# Recapping the year in digital learning

Open educational resources (OER) have been around — and gaining ground — for more than a decade, but 2018 was a turning point in a number of ways. Governments put nearly $20 million toward expanding OER in higher education, including$8 million from New York for the second year in a row, and $10 million from the U.S. Congress. Similar investments have generated significant returns in student savings, most recently confirmed in a North Dakota state audit that documented savings 10 to 20 times the modest original investment. Worldwide, the savings through OER for students, parents and schools have surpassed$1 billion, according to our calculations.

Also this year, OpenStax announced that its free, open textbooks are used at nearly half of all U.S. institutions, and at least 38 community colleges are establishing degree pathways that use OER in every course. Links between OER and equity are emerging, with a new study from the University of Georgia that found the use of OER was associated with higher grades for Pell-eligible and other traditionally underserved students. Meanwhile, OER is becoming a focal point in mainstream higher education conversations, most recently with an OER implementation summit organized by the regional higher education compacts MHEC and WICHE.

Five years from now, we will still be talking about OER — but not in the way you might think. My prediction is that 2019 is the year when the national conversation about OER shifts from being solely about saving money to leveraging openness to make course materials better. OER has the power to unlock new ways for faculty to exercise academic freedom in the classroom, for students to meaningfully engage with their materials and for institutions to promote the success of all students.”

# 10/31/18: Daniel Williamson’s 10-year retrospective – OpenStax

“My path to OpenStax was a convoluted one. I went to Rice University to study opera performance, but like many students I had a change of heart somewhere along the way. Luckily, I had also been working as a technologist throughout college, doing website design and development for faculty. When I graduated in 2008, in the height of the recession, I was fortunate enough to have one of my supervisors recommend that I look into working at Connexions – the predecessor to OpenStax.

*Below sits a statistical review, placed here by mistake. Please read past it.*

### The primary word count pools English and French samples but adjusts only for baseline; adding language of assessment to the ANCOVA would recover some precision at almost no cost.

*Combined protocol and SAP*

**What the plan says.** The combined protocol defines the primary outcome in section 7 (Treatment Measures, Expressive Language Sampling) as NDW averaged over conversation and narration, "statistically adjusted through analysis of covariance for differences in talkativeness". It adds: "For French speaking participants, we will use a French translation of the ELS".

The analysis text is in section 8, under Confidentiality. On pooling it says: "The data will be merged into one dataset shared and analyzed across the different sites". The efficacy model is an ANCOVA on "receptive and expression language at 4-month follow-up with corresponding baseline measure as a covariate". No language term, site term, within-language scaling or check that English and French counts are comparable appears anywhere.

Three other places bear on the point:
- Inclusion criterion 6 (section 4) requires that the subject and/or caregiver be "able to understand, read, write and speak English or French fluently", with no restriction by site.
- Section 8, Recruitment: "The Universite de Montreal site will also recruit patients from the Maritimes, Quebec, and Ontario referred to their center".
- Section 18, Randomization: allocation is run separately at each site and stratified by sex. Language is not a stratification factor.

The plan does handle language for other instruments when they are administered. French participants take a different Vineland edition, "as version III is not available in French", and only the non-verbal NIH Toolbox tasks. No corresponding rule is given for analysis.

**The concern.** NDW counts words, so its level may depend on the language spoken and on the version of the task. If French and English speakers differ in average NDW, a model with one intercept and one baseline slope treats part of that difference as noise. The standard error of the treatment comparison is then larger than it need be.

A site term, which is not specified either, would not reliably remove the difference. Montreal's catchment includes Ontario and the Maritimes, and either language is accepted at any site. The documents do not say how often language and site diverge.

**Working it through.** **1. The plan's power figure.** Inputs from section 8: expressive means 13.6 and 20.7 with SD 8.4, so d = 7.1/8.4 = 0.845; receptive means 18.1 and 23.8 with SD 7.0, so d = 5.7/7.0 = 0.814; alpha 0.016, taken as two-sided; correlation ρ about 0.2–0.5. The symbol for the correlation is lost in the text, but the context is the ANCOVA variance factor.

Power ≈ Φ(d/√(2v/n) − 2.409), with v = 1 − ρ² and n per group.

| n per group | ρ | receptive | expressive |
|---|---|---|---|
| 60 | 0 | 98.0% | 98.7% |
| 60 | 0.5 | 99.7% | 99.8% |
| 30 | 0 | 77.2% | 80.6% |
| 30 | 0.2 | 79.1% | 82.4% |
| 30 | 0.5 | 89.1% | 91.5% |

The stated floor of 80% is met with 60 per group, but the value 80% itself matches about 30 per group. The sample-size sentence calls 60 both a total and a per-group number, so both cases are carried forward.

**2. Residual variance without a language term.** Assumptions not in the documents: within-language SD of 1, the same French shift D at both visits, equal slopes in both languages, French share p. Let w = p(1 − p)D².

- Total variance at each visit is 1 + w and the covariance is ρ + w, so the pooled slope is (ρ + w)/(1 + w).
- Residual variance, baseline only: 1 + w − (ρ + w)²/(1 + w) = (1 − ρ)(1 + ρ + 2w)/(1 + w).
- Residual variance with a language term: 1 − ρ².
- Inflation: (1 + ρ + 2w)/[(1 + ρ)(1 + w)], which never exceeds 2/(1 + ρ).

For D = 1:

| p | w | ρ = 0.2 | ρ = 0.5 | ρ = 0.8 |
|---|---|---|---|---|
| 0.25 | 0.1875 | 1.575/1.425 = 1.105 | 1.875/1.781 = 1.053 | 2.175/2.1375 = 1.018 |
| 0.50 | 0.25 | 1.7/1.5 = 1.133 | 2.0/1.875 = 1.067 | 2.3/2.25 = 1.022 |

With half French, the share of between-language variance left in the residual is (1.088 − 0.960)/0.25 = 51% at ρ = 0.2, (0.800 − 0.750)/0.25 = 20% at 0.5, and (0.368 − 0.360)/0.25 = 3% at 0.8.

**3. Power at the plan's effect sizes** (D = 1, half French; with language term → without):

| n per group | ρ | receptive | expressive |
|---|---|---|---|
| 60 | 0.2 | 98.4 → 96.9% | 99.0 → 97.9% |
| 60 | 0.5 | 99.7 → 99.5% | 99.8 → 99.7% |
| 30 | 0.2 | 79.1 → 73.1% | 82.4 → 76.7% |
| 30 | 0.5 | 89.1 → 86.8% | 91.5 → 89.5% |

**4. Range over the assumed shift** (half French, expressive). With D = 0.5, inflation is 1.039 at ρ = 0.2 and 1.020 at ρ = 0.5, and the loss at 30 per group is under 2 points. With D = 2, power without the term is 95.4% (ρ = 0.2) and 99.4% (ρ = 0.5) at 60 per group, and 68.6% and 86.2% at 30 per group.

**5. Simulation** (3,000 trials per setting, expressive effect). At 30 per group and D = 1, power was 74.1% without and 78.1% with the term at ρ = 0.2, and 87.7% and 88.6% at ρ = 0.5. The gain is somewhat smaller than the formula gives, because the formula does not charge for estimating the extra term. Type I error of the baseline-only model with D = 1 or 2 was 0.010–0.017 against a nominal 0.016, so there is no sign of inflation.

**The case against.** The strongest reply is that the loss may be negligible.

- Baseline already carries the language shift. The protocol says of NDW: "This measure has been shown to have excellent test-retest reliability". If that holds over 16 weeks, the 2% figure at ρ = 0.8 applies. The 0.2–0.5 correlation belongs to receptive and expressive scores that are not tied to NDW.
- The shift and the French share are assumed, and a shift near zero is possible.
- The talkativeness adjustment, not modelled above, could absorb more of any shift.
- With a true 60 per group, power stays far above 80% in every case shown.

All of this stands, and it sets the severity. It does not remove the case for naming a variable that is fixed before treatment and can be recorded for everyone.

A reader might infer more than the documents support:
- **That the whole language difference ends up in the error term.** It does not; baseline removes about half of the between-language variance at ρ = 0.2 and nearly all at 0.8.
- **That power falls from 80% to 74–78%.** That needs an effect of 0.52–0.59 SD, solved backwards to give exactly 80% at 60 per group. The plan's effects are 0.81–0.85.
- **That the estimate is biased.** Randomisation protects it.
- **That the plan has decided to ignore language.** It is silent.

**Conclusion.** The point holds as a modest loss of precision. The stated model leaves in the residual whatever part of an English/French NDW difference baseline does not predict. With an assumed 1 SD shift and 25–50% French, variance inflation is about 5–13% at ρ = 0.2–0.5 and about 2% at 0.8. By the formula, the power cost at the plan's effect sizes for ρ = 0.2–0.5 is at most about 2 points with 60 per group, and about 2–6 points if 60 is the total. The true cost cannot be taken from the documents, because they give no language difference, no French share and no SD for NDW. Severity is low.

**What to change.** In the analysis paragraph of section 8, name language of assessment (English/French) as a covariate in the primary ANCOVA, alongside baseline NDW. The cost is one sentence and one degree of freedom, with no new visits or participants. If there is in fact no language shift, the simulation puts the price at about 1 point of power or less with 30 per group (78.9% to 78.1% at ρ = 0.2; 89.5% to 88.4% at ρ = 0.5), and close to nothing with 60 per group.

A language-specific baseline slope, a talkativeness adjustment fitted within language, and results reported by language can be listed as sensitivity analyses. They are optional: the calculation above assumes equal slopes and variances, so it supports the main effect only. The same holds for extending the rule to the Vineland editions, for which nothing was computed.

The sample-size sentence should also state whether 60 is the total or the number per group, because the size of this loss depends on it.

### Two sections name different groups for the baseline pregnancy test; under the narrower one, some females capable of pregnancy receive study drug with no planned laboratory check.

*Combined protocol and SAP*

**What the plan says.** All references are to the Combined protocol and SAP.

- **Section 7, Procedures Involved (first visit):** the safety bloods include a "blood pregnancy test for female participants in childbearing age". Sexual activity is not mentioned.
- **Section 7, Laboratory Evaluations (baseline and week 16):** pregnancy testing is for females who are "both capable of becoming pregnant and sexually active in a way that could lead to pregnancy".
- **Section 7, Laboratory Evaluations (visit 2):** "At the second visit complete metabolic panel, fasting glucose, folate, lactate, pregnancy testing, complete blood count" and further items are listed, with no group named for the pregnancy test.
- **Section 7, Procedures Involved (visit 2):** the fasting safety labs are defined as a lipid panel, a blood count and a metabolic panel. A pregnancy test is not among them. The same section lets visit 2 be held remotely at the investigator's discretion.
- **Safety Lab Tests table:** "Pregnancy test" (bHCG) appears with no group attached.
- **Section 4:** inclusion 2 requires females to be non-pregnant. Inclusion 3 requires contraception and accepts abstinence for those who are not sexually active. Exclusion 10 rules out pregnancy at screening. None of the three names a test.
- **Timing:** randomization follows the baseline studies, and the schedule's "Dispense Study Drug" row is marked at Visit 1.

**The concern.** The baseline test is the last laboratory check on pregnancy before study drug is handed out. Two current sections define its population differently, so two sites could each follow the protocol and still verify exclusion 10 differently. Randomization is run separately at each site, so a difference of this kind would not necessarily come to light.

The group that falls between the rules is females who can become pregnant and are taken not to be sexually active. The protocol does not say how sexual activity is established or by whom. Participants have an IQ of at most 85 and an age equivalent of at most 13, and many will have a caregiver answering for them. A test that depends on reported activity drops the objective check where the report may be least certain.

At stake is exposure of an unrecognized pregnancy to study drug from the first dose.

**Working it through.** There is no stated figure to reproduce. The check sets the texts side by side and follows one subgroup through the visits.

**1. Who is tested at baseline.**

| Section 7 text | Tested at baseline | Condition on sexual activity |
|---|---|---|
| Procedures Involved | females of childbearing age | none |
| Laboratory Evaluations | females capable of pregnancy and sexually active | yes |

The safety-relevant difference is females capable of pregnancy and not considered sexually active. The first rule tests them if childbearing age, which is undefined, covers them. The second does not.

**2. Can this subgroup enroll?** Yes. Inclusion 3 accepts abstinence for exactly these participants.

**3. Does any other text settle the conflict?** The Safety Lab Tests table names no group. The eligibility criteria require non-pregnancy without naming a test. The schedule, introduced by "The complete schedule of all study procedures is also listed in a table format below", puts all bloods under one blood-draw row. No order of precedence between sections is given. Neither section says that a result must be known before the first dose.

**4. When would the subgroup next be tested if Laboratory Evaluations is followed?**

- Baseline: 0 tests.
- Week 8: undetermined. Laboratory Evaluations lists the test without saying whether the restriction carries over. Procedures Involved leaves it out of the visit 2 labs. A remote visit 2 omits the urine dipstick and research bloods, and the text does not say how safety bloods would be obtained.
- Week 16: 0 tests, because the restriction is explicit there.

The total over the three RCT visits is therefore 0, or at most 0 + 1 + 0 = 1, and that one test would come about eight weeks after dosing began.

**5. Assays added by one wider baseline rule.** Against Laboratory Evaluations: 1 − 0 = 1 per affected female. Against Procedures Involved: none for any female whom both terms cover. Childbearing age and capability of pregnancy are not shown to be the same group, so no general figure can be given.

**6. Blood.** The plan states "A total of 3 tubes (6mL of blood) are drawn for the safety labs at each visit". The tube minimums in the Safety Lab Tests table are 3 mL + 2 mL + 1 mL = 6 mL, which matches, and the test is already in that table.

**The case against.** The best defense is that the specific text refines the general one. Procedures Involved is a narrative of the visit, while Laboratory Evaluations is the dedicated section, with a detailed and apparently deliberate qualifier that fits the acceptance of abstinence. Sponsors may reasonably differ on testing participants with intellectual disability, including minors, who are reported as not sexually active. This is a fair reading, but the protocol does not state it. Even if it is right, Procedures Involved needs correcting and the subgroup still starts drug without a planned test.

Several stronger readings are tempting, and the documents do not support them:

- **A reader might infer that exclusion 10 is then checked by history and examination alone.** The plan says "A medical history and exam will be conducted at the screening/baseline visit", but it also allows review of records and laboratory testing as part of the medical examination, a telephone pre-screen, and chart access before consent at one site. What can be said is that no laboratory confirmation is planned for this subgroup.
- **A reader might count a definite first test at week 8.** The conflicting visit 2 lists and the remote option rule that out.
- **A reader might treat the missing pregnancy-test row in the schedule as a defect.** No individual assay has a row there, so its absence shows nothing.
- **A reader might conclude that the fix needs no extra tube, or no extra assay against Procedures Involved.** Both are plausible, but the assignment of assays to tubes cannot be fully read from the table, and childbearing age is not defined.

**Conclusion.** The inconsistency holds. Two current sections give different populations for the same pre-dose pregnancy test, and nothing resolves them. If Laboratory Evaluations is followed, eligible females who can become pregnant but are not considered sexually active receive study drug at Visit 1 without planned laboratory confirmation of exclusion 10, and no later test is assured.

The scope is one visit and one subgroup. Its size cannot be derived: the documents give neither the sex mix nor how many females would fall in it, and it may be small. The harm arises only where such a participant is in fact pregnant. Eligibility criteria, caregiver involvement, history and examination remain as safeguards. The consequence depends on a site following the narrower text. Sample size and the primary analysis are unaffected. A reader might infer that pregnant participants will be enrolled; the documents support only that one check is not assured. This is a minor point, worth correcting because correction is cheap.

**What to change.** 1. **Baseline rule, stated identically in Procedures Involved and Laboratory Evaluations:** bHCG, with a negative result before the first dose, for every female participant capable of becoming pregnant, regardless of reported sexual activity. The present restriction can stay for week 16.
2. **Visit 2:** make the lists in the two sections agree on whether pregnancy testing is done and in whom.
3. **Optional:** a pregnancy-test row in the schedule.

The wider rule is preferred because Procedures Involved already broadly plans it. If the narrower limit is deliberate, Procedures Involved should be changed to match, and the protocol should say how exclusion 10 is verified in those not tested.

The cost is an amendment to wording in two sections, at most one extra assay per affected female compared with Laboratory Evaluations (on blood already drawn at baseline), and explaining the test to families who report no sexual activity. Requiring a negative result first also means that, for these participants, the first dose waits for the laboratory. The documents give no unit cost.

I joined the team as a content manager, thinking that this would be a good interim job where I could learn some new skills while I figured out what I was going to do with my life.

I quickly realized that I was working with brilliant people looking to solve a very interesting problem: how to democratize access to publishing and increase the availability of knowledge….”

# michael_nielsen on Twitter: “Open access is often argued about in the abstract. I want to talk about a specific case study where I have detailed data – usage patterns for my (open access) online book/monograph “Neural Networks and Deep Learning” https://t.co/Kwy23b9E11″

“Open access is often argued about in the abstract. I want to talk about a specific case study where I have detailed data – usage patterns for my (open access) online book/monograph “Neural Networks and Deep Learning” http://neuralnetworksanddeeplearning.com/chap1.html …

Would any of this have been possible closed access? Of course some of it would have. I might have made more money. But on nearly every other metric, I suspect being open access was a 100x or more multiplier on the impact….

To sum up: open access makes material freely available to people who would otherwise never even hear about it. This amplifying effect is not small, it is enormous.  And it applies in parts of the world woefully underserved by the existing publication system….

Some additional calibration data: an editor at a major academic press tells me great sales figures for a similar technical textbook in a “hot” field are typically about 5,000-10,000 a year.  So open access has a factor 200x or more here….”

# University of British Columbia: Recognizing Open in Promotion and Tenure | EDUCAUSE

“Driven by student government advocacy, one university’s change to its promotion and tenure guide highlights an important way institutions can incentivize open practices and provide a model for others to follow. Last year, the University of British Columbia (UBC) made a giant leap in the support of open education: the inclusion of language recognizing open educational resources (OER) in the institution’s “Guide to Reappointment, Promotion and Tenure Procedures at UBC.” Driven by effective student government advocacy, this change highlights the importance of tenure and promotion as a way for institutions to incentivize open practices and will hopefully provide a model for others to follow….”

# OpenMed – Opening up Education in South-Mediterranean countries

“Five partners from Europe and nine from South Mediterranean Countries are working together to widening participation and adoption of Open Educational Resources (OER) and Open Educational Practices (OEP) as a bottom-up approach to support the modernisation of the Higher Education sector in Morocco, Palestine, Egypt and Jordan….”